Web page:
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Cambridge Voting Commission Rejects 18 Harvard Students for Registration

NO WRITER ATTRIBUTED

The Cambridge Election Commission yesterday refused to register 18 Harvard students at a voter registration session at Lehman Hall.

Cambridge Election Commissioner Edward J. Samp said that the reason for most of the rejections was the students' inability to prove that Cambridge was their home and not just a temporary residence.

When asked by students what documents would prove that Cambridge is their home, Samp said that a Massachusetts driver's license with a Cambridge address is acceptable in most cases.

The rejections of the 18 students are subject to a final appeal before the entire Commission.

David Sullivan and James Galbraith '74, representatives of the Cambridge Committee for Voter Registration, said yesterday that the Committee is planning legal action on behalf of some of the students if their appeals are rejected.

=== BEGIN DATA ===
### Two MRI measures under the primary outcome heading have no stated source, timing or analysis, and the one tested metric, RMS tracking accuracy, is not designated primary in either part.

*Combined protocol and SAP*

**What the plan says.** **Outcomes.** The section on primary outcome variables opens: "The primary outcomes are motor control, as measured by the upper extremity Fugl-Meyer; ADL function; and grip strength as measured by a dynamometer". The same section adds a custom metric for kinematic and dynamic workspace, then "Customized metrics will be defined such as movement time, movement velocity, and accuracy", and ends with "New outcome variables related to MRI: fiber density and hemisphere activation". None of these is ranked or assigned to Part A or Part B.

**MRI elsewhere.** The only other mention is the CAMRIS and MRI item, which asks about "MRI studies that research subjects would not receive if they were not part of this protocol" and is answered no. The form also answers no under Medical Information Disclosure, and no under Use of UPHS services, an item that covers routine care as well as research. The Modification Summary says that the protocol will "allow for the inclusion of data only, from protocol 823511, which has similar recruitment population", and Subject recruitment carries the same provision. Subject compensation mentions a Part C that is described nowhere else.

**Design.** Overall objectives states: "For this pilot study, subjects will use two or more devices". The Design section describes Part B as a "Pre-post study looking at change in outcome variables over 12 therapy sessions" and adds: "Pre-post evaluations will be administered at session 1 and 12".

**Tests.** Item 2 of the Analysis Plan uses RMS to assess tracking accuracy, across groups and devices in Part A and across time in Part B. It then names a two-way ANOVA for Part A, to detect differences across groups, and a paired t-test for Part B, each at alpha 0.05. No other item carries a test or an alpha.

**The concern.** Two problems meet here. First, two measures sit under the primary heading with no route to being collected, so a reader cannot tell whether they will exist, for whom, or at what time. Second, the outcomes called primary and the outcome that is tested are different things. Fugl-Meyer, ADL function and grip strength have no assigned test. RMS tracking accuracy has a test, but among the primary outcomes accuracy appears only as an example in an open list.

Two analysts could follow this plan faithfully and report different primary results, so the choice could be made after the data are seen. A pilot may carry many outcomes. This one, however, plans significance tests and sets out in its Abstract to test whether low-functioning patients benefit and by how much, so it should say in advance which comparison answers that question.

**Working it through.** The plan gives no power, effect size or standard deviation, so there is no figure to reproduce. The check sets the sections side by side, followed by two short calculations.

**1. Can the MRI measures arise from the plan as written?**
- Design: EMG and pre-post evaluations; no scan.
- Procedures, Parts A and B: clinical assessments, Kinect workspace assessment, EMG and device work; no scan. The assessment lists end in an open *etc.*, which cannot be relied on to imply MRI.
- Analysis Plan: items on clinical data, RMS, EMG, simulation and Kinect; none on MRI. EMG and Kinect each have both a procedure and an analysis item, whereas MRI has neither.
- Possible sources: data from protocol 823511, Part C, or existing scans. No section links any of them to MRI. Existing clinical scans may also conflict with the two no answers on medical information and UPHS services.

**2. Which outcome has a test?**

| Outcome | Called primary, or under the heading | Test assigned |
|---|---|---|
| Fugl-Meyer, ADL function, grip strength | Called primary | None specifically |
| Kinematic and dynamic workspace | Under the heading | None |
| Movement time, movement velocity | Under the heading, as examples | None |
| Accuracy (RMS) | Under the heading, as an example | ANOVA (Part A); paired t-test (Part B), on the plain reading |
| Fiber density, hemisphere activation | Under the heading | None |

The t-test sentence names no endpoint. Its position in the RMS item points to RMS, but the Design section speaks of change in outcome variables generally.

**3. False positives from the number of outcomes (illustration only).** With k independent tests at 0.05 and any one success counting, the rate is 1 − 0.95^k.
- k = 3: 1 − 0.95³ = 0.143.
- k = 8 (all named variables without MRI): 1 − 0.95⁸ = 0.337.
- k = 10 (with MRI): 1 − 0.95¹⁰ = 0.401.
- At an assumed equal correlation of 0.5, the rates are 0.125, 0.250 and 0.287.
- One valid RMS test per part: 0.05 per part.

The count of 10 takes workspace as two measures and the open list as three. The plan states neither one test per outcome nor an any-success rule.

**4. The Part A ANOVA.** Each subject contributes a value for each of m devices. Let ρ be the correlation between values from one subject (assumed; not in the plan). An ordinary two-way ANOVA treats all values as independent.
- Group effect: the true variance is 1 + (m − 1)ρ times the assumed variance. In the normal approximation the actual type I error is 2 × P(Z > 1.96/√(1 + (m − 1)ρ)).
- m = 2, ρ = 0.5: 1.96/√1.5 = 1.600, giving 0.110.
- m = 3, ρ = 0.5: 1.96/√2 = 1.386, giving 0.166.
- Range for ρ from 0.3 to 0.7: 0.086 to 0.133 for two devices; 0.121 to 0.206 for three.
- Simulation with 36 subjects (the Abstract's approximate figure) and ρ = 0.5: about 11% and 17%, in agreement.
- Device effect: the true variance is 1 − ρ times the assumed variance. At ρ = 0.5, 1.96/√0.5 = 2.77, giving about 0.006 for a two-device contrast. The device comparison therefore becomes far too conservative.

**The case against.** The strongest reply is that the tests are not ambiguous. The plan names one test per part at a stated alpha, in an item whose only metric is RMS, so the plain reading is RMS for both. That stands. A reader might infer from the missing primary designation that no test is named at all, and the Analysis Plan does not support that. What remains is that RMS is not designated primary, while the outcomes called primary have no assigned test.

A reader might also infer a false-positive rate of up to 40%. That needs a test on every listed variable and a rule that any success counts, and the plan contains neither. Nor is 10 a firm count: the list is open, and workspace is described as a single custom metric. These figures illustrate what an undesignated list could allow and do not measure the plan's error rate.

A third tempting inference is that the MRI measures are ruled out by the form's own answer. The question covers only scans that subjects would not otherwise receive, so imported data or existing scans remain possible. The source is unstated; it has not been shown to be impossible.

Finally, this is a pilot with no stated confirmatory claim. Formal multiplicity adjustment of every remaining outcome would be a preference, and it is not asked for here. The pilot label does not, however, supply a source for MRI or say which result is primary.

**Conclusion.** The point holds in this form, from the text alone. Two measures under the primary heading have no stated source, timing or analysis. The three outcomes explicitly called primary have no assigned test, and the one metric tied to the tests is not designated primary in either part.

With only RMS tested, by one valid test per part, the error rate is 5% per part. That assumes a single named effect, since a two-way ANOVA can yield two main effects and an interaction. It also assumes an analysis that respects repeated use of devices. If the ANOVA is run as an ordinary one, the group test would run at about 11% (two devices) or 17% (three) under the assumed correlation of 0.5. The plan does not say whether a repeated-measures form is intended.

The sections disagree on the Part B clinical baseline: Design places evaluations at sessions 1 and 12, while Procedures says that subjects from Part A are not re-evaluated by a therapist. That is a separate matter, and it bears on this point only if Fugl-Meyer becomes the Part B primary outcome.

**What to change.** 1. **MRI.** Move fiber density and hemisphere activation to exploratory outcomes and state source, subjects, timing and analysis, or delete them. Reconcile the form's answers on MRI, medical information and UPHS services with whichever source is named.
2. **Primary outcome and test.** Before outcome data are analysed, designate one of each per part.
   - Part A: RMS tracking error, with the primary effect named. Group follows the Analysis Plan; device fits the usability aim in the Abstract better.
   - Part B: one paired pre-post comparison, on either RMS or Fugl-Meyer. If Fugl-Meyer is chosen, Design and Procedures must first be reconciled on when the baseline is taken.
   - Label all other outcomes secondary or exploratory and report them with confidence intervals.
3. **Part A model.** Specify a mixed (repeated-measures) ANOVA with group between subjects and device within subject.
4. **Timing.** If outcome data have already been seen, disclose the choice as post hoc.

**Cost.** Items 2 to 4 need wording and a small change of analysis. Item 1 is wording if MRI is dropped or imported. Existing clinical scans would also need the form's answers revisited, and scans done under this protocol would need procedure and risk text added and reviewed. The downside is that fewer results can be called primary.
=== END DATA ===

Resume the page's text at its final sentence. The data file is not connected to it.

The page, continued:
Not In Line

Samp said that prospective voters must prove three things to register: that they are 18 or older, that they have been a physical resident of Cambridge for at least 30 days prior to the election (in this case November 6), and that Cambridge is their home.

Yesterday's session was the third in a series of four student voter registrations at Harvard and MIT. Twenty-seven Harvard students, mostly graduate students, were registered between 5 and 7:30 p.m. Another 18, all graduate students, were registered Monday at Harkness Commons.

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